DOROTHY RABINOWITZ, EDITORIAL BOARD MEMBER: I do. I believe not only because of Romney's weaknesses, which are considerable, because he has not lost that sense of wanting the presidency so much, to put it blandly, that he would say anything. We have on the one hand a bunch of people who would not run for this office. On the other hand--


GIGOT: About whom you're very fond, I know.



On the other hand we have Mr. Romney who has this record, which he keeps repeating. What he did in Ohio after everything, after all of the talk about his waffling, to have backed out on that union business was very --


GIGOT: That's a vulnerability for Romney. Why Gingrich?


GIGOT: He was ruled out three months ago?

RABINOWITZ: I've had enough male on this, telling me anybody has been thinking this. Anybody who is exposed to Gingrich on the campaign trail, who listens to him, hears this extraordinary flow of substance, ringing conviction, which put at such dramatic odds as a leader and whose ideas are so contagious that he makes the room rise up.

HENNINGER: Well, I think --


RABINOWITZ: This is an important thing in the presidential race.

GIGOT: Clearly, he knows, Dan, he's the most knowledgeable about government of all of them on the stage. No doubt about that.

HENNINGER: And that matters.

GIGOT: It ought to matter, shouldn't it? Don't we want someone at least informed?

HENNINGER: Yes. Exactly.


That I think was essentially Rick Perry's problem. This is the governor of Texas decided the last minute to run for the presidency. He's got to talk about Washington, whose issues by and large are an abstraction to a governor like that. He simply hasn't absorbed them. Like it or not, people are so mad and angry at Washington, if we're going to fix Washington, we're going to need a president who understands Washington, in depth, and understands its politics. An insider actually. And Newt Gingrich is clearly showing that he understands the details of the problem. And I think people are responding to that.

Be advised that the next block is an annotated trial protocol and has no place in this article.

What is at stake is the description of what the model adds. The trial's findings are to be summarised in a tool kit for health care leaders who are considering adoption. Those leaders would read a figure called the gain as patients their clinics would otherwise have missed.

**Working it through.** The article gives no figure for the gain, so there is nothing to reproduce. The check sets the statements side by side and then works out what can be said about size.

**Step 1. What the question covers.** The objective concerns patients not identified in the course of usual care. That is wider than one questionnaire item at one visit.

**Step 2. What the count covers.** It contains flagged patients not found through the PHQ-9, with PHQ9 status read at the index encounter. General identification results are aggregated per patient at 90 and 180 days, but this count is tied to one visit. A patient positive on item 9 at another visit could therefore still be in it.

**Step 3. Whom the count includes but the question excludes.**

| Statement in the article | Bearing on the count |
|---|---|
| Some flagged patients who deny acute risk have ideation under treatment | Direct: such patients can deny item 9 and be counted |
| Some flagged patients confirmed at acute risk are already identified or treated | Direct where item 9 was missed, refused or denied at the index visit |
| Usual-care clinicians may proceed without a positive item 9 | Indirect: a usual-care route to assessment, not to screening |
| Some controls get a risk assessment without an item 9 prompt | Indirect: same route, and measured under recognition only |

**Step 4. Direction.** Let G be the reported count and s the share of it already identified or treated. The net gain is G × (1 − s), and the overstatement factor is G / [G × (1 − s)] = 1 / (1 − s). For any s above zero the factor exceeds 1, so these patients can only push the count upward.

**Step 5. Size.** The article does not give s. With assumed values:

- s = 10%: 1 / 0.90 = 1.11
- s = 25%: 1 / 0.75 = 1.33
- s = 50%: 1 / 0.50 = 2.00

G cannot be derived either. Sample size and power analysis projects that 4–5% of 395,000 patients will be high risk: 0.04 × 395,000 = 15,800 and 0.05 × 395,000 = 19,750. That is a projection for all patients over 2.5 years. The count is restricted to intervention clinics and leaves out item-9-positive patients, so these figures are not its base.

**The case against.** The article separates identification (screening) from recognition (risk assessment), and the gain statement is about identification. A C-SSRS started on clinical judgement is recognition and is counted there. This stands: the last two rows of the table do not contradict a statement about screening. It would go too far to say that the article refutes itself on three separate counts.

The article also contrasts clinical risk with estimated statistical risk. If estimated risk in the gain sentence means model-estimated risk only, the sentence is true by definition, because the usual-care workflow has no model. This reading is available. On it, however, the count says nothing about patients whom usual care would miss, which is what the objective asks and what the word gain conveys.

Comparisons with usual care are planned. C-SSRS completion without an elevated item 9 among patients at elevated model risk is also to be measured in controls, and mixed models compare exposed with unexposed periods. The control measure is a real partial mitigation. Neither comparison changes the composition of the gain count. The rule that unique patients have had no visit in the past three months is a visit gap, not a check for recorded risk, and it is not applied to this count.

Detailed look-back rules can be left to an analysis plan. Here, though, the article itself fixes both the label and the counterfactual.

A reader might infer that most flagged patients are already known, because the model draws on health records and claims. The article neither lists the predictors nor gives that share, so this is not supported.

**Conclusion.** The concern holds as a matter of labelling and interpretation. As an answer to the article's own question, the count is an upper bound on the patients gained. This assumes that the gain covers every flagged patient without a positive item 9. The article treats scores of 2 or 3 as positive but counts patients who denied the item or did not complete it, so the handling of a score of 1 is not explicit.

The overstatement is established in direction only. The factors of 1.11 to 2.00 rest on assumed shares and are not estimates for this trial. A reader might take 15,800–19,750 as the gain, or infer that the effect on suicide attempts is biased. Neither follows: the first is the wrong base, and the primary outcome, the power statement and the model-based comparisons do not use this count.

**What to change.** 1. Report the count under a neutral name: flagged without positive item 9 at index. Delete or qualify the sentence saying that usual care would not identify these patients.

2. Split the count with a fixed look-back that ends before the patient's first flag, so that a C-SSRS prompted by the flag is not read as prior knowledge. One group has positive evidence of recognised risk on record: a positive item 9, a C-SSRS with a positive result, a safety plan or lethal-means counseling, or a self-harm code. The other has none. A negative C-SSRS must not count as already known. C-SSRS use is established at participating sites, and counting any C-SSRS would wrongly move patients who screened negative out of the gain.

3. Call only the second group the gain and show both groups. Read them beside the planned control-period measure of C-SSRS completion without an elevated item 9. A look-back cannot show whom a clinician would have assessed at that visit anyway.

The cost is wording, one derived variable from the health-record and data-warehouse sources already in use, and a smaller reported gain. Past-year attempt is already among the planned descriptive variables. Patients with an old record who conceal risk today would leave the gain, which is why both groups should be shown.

RILEY: And he's talented. He's a talented politician. And we see that in the debates. And as Republicans watch his debates, they're imagining how this person might do against President Obama come October of next year, and clearly, Newt Gingrich looks like he'd be formidable person on the stage.

GIGOT: Do you agree with Dan about Perry's problems? Because he came in the race with so much promise with his Texas jobs record, and assuming that would be perfect for the moment. Has his personal failings as a candidate trumped that message?

RILEY: Oh, of course. You have to be able to communicate your successes and strengths. This is a man who has been running on his energy plans for the past month and can't remember he wants to eliminate the Energy Department. Can you imagine if this had occurred in October --

GIGOT: Yes, but I've had --


GIGOT: I've had brain freezes on the air too. Everybody does. I don't think you can penalize him for that.


RABINOWITZ: That's exactly right. I mean, this is not like George Romney, Mitt Romney's father, saying I was brain washed. This has nothing about --


GIGOT: About Vietnam.

RABINOWITZ: About Vietnam.

GIGOT: That was 1968 when he was a presidential candidate.

RABINOWITZ: That's right.

RILEY: But this comes after a string of bad debate performances. This is -- this is the cherry on top of the cake, so to speak. If this had been an isolated event, OK, maybe. But we all know what his debate performances have been up to now, to the point where he has considered not debating anymore.